Back in September 2014, as a school Warden House were in a really exciting position.We had just finished a really successful academic year and had gained the best SATs results in KS1 and KS2 that we had ever had. SEN and Disadvantaged children had made amazing progress and standards in English and Maths were high for all groups of children. These results were a culmination of years of incredible hard work across the school focusing on making sure as many children as possible left KS2 attaining as highly as they possibly can. Ofsted agreed when they appeared in December and left us with a fantastic "Outstanding" judgement.
Part of what works so well at Warden House is that the desire to make learning as "Irresistible" as possible is firmly embedded in all staff across the school. As a result, there are pockets of truly inspirational learning in all year groups. School values are referred to with great regularity and teachers are getting more skillful at bringing these into focus during lessons and through topics of work. This culminates with some really creative outcomes for children and some high quality learning in some areas of the curriculum. The problem was that it was not consistent in all subjects and all year groups - all of the time. If we wanted to succeed in making sure that our curriculum was truly outstanding, then we needed to develop systems to ensure that this outstanding practice was embedded a little more consistently throughout the school.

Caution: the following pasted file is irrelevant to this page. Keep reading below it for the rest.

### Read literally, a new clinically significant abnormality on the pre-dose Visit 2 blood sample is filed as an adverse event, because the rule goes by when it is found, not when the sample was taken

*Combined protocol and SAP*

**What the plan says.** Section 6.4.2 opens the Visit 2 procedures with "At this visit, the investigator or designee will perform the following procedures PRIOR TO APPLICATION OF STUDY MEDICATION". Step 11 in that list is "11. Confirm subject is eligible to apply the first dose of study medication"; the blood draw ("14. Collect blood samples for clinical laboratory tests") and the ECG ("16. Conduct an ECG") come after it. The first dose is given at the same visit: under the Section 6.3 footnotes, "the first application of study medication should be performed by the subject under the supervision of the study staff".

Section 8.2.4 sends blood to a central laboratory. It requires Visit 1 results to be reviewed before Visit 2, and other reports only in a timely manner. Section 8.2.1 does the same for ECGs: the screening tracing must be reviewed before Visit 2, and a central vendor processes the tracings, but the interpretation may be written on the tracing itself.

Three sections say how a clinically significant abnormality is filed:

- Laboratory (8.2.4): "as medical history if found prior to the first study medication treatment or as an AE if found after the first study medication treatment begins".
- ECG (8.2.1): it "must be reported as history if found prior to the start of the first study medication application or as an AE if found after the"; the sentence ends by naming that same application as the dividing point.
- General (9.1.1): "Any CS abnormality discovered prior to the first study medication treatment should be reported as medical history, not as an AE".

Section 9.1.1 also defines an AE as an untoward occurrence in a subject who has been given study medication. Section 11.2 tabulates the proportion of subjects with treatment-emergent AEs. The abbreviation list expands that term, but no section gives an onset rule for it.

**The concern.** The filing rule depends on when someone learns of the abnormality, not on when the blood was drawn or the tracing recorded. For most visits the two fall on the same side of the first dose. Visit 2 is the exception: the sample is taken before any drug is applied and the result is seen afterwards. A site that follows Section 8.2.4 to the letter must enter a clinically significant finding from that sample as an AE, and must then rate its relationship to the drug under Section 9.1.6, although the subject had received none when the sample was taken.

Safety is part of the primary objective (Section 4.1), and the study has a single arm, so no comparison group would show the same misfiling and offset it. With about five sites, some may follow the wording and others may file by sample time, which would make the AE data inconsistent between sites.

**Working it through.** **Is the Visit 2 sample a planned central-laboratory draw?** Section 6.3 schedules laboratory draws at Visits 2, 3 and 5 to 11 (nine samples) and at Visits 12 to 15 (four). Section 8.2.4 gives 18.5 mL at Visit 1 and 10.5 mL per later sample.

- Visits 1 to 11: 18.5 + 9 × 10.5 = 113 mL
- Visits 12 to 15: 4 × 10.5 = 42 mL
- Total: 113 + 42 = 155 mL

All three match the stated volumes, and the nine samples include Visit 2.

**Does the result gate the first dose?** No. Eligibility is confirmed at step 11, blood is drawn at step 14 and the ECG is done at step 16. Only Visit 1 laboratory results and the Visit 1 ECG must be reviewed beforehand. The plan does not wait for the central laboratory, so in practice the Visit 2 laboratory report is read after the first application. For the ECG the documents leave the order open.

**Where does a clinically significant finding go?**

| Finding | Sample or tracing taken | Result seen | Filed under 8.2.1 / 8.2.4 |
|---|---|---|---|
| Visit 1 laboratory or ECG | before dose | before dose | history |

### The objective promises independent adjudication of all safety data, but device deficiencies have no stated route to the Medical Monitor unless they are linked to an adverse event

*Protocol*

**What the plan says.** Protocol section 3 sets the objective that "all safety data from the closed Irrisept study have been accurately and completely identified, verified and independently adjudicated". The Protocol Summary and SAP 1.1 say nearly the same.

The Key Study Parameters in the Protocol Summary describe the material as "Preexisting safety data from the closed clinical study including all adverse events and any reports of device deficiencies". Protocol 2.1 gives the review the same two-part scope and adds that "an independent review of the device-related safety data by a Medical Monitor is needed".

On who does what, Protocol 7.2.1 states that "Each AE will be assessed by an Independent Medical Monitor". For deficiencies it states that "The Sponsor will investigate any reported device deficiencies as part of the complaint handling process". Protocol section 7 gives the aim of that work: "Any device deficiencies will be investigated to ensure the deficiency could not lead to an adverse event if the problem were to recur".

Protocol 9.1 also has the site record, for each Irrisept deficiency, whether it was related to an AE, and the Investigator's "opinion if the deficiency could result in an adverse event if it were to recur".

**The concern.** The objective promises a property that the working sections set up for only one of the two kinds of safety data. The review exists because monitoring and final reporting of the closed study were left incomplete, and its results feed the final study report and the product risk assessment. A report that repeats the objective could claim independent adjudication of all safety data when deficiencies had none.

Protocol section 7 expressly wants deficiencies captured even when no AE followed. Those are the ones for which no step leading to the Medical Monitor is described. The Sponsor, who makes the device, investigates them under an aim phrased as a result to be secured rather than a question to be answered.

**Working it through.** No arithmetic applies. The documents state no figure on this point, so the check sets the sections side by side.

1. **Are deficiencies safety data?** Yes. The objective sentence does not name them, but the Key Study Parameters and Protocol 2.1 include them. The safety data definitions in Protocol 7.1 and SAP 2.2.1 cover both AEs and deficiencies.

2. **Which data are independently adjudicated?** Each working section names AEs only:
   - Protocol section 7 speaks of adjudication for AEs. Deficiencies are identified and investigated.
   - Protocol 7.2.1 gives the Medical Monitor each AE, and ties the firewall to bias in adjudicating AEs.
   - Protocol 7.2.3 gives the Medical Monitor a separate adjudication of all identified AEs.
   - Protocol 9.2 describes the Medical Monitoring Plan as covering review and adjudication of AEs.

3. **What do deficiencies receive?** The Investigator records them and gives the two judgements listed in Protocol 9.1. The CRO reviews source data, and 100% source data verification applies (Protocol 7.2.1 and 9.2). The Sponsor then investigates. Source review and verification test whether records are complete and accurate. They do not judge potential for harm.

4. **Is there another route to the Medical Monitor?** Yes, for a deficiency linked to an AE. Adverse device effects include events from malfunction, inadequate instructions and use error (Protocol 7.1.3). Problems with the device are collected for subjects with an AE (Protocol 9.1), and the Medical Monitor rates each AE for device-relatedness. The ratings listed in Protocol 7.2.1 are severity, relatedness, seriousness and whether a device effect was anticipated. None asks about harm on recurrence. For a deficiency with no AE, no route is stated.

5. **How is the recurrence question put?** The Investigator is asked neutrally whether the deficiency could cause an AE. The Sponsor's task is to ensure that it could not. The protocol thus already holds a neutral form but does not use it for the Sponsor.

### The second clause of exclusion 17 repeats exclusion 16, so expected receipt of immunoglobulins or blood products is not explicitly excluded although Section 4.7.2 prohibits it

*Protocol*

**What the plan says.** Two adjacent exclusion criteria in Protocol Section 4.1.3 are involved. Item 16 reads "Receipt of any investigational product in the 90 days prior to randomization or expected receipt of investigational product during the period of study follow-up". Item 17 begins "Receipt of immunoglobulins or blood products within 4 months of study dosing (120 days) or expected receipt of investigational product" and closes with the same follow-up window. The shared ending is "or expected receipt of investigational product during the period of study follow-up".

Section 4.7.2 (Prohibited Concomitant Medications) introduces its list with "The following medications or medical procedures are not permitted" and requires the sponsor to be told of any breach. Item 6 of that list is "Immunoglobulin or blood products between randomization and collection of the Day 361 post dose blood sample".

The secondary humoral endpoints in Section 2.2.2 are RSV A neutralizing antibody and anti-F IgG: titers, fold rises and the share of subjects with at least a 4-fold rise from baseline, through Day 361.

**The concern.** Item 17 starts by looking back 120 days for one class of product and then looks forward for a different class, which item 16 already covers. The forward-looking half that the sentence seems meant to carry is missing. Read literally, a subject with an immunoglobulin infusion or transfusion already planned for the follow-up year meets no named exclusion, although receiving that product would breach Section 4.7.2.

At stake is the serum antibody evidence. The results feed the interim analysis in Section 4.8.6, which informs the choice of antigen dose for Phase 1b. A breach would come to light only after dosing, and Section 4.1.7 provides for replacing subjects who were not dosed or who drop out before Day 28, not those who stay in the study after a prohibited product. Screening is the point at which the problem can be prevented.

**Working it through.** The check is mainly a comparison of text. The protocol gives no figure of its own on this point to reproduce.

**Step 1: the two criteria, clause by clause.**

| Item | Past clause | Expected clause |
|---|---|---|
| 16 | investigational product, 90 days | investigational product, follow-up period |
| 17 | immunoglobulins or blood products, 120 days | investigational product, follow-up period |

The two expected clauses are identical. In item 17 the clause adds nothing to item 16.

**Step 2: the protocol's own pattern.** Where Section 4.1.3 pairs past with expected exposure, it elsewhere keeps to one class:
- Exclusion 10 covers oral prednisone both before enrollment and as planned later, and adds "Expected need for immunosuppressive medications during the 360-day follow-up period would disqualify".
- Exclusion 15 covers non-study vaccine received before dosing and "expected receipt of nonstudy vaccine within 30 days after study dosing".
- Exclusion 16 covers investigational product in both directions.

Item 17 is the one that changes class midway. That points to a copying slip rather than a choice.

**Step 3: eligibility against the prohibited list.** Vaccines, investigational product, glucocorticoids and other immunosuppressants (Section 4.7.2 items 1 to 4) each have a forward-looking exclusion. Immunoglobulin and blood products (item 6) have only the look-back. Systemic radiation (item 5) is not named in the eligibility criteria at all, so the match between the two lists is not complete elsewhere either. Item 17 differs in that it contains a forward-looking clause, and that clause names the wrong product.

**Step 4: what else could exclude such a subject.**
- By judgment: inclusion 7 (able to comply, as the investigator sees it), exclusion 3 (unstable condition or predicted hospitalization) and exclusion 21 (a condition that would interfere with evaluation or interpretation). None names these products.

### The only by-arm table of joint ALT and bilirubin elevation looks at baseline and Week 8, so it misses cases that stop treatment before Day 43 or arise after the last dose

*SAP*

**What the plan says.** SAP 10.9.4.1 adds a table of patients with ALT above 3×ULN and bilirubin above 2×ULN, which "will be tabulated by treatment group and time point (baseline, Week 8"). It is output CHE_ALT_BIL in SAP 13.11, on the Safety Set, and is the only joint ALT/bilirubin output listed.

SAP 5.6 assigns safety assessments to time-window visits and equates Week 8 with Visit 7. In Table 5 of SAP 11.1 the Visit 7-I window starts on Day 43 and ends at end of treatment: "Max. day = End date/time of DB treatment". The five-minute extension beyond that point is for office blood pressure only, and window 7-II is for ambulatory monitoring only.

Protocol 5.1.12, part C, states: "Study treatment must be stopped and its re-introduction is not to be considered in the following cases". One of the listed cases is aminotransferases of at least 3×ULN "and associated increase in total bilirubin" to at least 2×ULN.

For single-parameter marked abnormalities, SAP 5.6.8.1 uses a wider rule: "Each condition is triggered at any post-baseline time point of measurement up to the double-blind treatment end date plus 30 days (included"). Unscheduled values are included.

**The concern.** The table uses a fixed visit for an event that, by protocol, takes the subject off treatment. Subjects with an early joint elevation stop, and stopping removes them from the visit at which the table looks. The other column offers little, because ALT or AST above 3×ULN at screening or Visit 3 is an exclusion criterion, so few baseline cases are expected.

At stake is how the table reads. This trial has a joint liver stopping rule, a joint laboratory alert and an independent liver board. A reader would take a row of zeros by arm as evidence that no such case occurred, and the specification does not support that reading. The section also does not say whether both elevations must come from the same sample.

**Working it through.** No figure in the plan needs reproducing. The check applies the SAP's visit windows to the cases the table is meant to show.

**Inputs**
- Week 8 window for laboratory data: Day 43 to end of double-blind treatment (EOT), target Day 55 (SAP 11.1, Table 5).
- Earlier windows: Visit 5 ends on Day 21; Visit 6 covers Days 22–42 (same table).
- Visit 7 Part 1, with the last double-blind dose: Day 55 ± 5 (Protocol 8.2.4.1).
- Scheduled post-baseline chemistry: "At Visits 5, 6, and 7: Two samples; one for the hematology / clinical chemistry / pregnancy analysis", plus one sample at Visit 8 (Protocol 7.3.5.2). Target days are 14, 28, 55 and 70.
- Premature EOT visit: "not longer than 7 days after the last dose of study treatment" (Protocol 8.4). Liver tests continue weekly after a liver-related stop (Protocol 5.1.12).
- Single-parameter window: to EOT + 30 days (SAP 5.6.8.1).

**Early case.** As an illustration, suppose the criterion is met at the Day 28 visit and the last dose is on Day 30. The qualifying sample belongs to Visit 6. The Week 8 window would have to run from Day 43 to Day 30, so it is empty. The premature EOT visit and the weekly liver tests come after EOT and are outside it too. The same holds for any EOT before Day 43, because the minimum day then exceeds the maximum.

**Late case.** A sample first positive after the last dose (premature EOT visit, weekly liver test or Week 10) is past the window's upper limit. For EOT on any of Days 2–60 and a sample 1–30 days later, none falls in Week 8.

Back in 2012/13 we undertook a school-wide leadership project with national leadership adviser Nick Hind. This focused on developing a true "school curriculum" that fitted our children and locality. There were many successes from this project, and many key messages. The most important of which - in my eyes at least - was doing less - better. There were some fantastic creative and collaborative projects across the school - but these stood in isolation and have not been built on in the year following the culmination of the project. It was clear to me that we needed to refocus our focus on curriculum as a school in order to improve still further.